In his 1642 biography of Venetian painter Tintoretto, Carlo Ridolfi quotes him saying "È faticoso lo studio della pittura, e sempre si fa il mare maggiore."

What is the meaning of "mare maggiore" in that context? Something to do with Venice perhaps?

  • 1
    A search in Google Books finds the quote with a translation: “The study of painting is endless and always [takes one into] a greater sea”, which seems plausible.
    – egreg
    Sep 26, 2016 at 17:48
  • It's a literal translation but not a very meaningful one, is it? Btw, didn't you tell me last time this site was not about translation anyway (just kidding)?
    – JeanB
    Sep 26, 2016 at 18:34
  • Not even too literal, @JeanB: faticoso doesn't mean “endless” and the sentence about the sea is better explained in Tony's answer.
    – DaG
    Sep 27, 2016 at 9:02

1 Answer 1


I think the issue here is that the word order seems anomalous to an English speaker. It's not so much that it's "a greater sea." It's that the sea gets wider or bigger. It's easier to see if we arrange it as "il mare si fa sempre maggiore." At least that's my sense of it.

  • That's a very good point. But why the sea? How does it connect with the study of painting? Is it, or was it then, an expression used in Venice?
    – JeanB
    Sep 26, 2016 at 21:59
  • Venice was a maritime republic, and the relation with the sea and navigation was very strong for everyone living there as Tintoretto. Even if he was a painter, he obviously had a good idea of the menaing of going offshore, over the open sea.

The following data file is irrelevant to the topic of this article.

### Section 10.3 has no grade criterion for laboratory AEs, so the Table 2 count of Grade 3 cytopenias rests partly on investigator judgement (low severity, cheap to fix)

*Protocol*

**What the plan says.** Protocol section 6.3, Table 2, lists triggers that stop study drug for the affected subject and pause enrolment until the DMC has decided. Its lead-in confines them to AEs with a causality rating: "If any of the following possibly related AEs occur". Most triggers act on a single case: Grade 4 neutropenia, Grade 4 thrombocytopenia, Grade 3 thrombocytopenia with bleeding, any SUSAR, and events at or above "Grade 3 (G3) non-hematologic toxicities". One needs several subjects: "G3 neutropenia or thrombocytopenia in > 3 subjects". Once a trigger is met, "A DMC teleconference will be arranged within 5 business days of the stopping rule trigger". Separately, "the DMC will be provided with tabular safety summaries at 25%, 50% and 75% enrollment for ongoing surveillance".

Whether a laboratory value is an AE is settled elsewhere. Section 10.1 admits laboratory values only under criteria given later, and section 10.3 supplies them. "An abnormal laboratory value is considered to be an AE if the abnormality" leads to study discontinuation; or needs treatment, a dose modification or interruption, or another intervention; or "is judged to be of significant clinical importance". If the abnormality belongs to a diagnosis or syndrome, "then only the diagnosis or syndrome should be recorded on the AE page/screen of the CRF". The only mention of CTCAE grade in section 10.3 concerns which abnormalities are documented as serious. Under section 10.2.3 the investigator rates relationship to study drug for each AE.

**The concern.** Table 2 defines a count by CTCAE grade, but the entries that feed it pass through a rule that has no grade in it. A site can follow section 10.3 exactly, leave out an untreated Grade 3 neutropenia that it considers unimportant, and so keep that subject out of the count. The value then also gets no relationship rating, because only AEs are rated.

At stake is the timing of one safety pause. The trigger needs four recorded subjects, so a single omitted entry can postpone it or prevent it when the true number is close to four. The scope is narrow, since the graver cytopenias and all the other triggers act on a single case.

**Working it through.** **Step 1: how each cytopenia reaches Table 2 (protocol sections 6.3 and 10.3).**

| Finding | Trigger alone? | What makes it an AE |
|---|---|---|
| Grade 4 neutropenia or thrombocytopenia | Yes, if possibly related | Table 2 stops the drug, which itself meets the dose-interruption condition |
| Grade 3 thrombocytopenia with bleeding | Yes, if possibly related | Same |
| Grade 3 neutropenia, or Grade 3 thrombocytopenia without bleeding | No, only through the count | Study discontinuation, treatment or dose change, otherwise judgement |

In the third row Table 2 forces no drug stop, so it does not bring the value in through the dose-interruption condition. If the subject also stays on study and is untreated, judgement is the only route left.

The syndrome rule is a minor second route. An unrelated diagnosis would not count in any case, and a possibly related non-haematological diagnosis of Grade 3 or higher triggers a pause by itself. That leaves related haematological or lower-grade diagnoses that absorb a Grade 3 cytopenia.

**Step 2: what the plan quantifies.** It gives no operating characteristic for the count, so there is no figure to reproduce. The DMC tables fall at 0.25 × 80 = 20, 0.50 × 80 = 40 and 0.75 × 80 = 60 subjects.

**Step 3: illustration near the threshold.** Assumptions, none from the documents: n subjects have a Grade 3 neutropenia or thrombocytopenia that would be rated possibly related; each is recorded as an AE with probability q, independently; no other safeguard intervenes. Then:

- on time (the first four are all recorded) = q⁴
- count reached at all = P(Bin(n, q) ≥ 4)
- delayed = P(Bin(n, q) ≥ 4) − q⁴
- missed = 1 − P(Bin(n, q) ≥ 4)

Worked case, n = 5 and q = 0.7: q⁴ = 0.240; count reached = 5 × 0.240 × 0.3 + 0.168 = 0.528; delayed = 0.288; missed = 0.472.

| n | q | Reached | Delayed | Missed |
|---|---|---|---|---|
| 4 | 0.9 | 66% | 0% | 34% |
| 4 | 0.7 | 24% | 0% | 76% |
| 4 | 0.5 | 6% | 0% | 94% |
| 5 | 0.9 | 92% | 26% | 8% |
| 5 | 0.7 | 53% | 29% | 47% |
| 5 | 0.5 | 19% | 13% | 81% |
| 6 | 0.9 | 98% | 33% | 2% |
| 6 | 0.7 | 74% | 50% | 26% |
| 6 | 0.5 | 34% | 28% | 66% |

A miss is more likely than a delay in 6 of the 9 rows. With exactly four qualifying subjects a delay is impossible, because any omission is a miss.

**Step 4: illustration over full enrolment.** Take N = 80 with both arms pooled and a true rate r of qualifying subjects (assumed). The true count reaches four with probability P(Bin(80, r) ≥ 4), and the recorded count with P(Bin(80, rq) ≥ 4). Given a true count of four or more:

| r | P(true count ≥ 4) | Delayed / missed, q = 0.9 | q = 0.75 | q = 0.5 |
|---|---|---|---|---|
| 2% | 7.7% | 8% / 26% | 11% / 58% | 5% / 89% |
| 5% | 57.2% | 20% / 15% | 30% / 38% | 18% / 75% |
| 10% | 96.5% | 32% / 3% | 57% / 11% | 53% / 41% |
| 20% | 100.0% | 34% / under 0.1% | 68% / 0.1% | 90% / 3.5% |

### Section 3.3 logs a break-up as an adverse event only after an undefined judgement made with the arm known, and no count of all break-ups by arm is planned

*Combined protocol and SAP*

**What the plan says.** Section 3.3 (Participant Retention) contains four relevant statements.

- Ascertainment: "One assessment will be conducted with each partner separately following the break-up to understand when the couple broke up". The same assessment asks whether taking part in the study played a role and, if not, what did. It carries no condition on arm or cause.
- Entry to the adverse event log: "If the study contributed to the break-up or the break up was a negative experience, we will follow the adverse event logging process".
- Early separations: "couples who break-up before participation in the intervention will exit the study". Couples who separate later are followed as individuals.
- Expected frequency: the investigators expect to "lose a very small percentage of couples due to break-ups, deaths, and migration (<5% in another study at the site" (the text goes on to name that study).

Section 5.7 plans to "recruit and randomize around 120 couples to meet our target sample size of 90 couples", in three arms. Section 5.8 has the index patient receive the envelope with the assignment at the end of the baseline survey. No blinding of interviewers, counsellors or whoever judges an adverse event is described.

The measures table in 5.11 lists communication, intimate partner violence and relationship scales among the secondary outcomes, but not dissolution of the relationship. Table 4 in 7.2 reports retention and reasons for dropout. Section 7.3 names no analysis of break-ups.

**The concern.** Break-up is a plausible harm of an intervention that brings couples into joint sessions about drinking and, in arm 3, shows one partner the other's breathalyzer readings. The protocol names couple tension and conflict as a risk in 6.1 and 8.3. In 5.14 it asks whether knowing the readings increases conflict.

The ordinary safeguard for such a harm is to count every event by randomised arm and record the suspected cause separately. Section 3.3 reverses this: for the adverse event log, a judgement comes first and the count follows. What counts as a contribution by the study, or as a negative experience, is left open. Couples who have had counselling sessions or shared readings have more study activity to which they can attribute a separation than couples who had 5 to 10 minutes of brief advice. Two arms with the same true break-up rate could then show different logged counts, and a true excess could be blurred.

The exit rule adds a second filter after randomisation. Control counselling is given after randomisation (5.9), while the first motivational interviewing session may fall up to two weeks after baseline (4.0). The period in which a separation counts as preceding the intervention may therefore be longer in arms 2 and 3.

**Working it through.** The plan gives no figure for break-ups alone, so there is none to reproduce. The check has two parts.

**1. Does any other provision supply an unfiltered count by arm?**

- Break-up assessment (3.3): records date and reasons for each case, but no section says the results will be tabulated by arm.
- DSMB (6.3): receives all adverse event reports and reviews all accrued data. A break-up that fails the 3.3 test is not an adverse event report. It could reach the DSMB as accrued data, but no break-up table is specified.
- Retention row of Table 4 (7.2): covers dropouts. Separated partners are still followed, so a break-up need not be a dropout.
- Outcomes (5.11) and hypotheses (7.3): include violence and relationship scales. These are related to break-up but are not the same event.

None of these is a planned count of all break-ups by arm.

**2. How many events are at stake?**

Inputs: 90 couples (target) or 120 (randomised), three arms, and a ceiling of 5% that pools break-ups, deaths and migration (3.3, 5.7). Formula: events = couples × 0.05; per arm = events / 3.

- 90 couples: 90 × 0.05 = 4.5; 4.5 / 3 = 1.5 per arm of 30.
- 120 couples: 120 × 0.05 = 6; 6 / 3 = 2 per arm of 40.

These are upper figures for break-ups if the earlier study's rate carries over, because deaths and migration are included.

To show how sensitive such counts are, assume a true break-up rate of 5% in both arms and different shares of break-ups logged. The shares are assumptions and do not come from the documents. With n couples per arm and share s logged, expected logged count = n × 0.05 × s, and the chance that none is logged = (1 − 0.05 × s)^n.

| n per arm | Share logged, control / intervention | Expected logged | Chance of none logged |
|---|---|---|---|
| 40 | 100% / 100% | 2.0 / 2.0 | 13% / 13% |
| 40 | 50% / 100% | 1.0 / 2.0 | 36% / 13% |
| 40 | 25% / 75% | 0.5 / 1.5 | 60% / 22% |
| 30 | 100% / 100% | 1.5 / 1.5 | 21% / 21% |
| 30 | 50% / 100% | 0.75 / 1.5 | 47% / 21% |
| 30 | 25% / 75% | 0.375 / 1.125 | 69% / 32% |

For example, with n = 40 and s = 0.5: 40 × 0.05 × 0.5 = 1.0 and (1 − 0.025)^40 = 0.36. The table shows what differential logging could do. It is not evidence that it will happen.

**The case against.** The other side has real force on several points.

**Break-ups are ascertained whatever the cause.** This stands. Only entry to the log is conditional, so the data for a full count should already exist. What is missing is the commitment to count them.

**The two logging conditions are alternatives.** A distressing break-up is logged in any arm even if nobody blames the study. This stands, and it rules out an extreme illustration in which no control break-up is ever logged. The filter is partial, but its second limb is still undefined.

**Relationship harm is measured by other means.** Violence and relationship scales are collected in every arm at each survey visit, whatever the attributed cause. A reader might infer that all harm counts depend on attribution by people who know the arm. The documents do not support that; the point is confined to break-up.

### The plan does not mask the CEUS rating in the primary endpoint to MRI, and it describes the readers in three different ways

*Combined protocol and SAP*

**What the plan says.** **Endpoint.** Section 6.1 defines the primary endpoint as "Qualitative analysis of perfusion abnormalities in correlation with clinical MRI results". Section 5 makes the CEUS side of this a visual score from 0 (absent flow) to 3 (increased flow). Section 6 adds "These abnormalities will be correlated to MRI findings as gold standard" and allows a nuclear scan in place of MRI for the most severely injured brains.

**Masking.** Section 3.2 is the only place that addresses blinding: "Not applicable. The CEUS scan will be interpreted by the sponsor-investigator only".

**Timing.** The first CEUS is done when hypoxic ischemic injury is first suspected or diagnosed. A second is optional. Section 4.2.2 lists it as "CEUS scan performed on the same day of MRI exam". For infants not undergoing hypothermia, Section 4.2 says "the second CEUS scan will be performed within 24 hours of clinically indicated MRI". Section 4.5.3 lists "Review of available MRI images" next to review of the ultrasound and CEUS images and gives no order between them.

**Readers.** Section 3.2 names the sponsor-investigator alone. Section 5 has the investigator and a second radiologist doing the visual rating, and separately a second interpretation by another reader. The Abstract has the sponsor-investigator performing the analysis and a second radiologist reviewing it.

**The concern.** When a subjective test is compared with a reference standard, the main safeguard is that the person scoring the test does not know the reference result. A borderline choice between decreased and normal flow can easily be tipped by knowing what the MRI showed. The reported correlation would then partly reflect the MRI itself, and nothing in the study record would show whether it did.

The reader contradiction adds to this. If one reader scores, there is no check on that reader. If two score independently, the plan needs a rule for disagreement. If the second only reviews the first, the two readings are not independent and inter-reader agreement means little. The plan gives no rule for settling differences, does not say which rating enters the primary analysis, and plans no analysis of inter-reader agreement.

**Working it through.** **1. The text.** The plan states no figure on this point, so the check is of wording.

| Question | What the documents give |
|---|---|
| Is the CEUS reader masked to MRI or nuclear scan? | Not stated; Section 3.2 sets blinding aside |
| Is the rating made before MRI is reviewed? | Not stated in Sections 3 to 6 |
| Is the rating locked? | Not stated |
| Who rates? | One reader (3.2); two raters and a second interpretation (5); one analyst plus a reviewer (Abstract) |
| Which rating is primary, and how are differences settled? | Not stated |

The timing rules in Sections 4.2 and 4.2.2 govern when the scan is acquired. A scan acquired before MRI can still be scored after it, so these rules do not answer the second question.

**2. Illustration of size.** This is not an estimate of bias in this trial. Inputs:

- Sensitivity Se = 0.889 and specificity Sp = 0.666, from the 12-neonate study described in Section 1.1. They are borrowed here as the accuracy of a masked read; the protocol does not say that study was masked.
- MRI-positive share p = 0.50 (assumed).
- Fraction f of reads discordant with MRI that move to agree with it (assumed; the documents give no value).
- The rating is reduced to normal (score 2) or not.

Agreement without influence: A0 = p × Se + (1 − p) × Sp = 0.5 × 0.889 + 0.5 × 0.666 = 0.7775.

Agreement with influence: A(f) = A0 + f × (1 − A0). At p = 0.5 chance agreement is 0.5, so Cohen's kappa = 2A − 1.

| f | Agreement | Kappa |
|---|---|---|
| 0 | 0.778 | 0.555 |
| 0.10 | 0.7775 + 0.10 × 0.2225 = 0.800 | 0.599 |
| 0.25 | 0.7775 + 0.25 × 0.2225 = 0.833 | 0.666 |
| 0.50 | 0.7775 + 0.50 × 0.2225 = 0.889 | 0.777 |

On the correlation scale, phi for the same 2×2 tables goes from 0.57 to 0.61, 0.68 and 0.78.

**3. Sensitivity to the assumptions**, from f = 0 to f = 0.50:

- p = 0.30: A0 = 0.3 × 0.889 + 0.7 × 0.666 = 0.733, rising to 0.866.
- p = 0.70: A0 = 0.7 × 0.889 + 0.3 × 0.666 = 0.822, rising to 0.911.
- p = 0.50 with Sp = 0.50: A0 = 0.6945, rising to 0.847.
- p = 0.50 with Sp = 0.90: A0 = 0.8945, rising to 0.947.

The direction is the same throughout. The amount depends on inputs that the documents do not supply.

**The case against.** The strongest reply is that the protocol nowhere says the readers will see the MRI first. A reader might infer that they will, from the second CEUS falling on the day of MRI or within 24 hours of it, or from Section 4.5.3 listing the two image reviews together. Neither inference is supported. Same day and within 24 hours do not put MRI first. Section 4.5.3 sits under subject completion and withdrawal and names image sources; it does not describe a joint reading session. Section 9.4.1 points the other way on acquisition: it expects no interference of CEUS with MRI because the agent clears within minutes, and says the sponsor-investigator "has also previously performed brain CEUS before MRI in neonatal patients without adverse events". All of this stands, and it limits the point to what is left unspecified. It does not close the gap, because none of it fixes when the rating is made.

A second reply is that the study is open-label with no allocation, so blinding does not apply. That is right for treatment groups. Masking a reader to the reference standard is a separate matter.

– CasaMich
    Sep 27, 2016 at 7:03
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    More than a specific connection with Venice, I guess it falls within a set of Italian phrases involving figuratively the sea, such as un mare di [qualcosa] = “a large quantity of [something]”, essere (ancora) in alto mare to say “being far from the end, from a solution”, and so on.
    – DaG
    Sep 27, 2016 at 7:38
  • Ruskin uses Tintoretto's expression when he writes (1845) "Tintoret swept me in away into the mare maggiore of the schools of painting which crowned the power and perished in the fall of Venice." That's why in fact I asked the question. Does he mean the high number or expanding number of schools of painting, or their high quality?
    – JeanB
    Sep 27, 2016 at 11:36
  • @CasaMich, I thought about that. Mare Maggiore used to designate the Black Sea, which is the end of the Mediterranean world as seen from Venice, but it's not capitalized. It could still mean "far out."
    – JeanB
    Sep 27, 2016 at 11:46

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